Maritime news from the seven seas
July 1, 2019
If environmental assessments go well, an impressive inland deep-water terminal project will be in the works along the St. Lawrence River. The Quebéc Port Authority, Hutchison Ports and CN are partnering on the estimated $775 million undertaking to build the Laurentia terminal, which will reportedly be able to accommodate mega ships and be located near highway and railway connections.
Deadly Disasters and Other Incidents
Twenty people were confirmed dead after the 89-foot double-decker cruise boat Hableany collided with the 443-foot river cruiser Viking Sigyn during a rainstorm, overturned and sank on the Danube in Budapest.
The mayor of Venice, Italy says cruise ships must change their routes after the 13-deck MSC Opera experienced an engine failure, continued “slowly but inevitably towards the dock” with sirens wailing, scraped along a wharf and crashed into a tourist riverboat, injuring five women aboard the moored vessel.
A 100-square-foot container aboard the cargo vessel Cape Knox proved extremely challenging for firefighters called to attend an engine room fire while the ship was berthed at New Orleans, Louisiana’s Poland Avenue Wharf. Squeezing into the space meant each responder carefully making way, one-by-one, inside while trying to work quickly before their supply of air ran out.
Tourists aboard the small cruise vessel Galápagos Majestic transiting near the Galapagos Archipelago, Ecuador, got more than they bargained for when they had to evacuate the ship after it grounded. All 26 on board were safely taken away after they transferred into two lifeboats. Afterward, the ship subsequently sank.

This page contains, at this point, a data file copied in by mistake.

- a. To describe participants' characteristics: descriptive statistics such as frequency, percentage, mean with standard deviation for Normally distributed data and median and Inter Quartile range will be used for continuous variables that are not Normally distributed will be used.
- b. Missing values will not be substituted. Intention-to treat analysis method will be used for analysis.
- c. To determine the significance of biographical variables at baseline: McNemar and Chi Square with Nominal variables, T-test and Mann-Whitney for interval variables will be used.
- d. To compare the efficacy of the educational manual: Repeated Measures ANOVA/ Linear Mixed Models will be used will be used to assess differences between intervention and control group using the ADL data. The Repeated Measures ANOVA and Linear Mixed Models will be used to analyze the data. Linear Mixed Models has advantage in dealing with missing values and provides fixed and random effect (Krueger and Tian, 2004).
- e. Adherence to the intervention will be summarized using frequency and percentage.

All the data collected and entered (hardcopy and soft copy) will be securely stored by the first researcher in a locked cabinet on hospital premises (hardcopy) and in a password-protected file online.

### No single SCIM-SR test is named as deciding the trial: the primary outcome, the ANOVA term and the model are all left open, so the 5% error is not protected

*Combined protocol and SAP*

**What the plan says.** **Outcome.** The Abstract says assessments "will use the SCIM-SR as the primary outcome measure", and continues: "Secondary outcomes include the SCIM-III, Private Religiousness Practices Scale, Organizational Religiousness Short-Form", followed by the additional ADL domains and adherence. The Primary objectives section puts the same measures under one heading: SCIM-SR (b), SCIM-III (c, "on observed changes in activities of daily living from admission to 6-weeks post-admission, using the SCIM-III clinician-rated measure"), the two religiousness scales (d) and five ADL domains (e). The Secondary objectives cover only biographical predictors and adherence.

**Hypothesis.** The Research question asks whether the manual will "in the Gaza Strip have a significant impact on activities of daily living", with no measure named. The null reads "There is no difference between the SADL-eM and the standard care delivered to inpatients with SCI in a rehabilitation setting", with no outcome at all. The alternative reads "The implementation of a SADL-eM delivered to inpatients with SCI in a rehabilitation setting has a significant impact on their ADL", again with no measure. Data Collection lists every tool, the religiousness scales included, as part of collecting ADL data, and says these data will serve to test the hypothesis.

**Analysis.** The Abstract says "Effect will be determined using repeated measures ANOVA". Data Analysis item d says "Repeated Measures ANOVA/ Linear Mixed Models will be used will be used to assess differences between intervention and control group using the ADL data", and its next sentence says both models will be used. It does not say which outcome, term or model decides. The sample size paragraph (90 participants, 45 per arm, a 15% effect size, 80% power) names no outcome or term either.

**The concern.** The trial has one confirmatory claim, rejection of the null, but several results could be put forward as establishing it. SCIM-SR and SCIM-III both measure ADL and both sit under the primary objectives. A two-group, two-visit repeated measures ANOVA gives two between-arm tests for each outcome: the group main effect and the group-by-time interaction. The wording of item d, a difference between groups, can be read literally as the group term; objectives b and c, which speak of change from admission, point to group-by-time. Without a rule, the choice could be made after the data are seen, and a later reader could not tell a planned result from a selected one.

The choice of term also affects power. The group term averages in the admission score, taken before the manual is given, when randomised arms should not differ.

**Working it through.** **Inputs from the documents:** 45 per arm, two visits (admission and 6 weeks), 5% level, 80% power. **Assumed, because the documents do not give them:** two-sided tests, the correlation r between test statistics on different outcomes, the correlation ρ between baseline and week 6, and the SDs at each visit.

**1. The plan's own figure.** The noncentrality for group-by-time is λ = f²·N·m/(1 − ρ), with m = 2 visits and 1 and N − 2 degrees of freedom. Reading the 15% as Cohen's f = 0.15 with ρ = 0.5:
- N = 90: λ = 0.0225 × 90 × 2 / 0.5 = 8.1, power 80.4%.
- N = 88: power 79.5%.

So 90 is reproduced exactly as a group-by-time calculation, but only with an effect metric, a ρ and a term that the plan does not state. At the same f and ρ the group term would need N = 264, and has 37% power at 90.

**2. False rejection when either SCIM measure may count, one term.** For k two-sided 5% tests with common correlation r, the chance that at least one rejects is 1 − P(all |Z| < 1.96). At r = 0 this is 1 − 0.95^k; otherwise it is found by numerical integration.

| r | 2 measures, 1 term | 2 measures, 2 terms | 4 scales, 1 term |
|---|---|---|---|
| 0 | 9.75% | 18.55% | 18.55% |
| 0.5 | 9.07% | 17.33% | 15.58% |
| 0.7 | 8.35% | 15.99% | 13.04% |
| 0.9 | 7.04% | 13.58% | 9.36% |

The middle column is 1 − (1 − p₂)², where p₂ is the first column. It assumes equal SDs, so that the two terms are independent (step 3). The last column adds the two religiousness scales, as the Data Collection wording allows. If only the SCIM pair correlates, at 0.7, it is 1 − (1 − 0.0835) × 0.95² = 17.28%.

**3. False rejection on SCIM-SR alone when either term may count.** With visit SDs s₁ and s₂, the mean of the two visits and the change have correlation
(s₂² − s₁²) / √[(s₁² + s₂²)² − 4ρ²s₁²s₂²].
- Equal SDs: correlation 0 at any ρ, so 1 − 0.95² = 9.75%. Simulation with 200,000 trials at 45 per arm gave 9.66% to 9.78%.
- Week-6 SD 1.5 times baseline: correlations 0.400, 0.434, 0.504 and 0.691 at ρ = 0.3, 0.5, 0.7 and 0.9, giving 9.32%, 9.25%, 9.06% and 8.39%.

An Italian billionaire lost his super yacht named MY Song reportedly (and initially thought) due to its cradle malfunctioning during a voyage on the MV Brattinsborg cargo vessel while it was transiting in the Mediterranean Sea.
In Macapa Anchorage, Brazil, ship’s stores were taken after a group of six bandits got on board using the anchor chain of an anchored bulk carrier. Despite the alarm being raised and the crew mustering, the robbers were able to take off with their loot.
A crane barge that was under tow near Tanjung Piai, Johor, Malaysia, was the object of desire for a group of marauders who arrived in five boats. To their delight, they were able to get away with stolen goods.
A different kind of prize was on the mind of one robber who tried to steal the dinghy of a sailing vessel at anchor near Pulau Doom, Sorong, Indonesia. All that was needed was a light to be shone on the would-be thief and some stern words and that was the end of that.
At Conakry Anchorage, Guinea, four weapon-wielding robbers were able to get away with several items, including cash, after taking the crew hostage and going through their accommodations. Additionally, the Master of the bulk carrier was injured in the unfortunate skirmish.
In another hostage-taking incident, this time near Pulau Mapur, Indonesia, four knife-wielding thieves managed to grab personal cash among other items after tying up the Master and AB of a general cargo ship that was underway.
At Puerto Jose Anchorage in Venezuela, crew alertness and the alarm being raised was enough to send six would-be robbers packing after they tried to board an anchored tanker.
Odds and Ends
After a dry period of 25 years without a new icebreaker, the CCGS Captain Molly Kool has recently been added to the Canadian fleet stationed in St. John’s, Newfoundland and Labrador.
Recently, the newest Offshore Fisheries Science Vessel (OFSV) for the Canadian government was launched. Built by Seaspan’s North Vancouver Shipyards, it is the second in a fleet of three that are being constructed as part of the non-combat building program under the National Shipbuilding Strategy.
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Kathy Smith writes for global maritime trade journals and provides marketing copy to maritime businesses worldwide. She can be reached at firstname.lastname@example.org.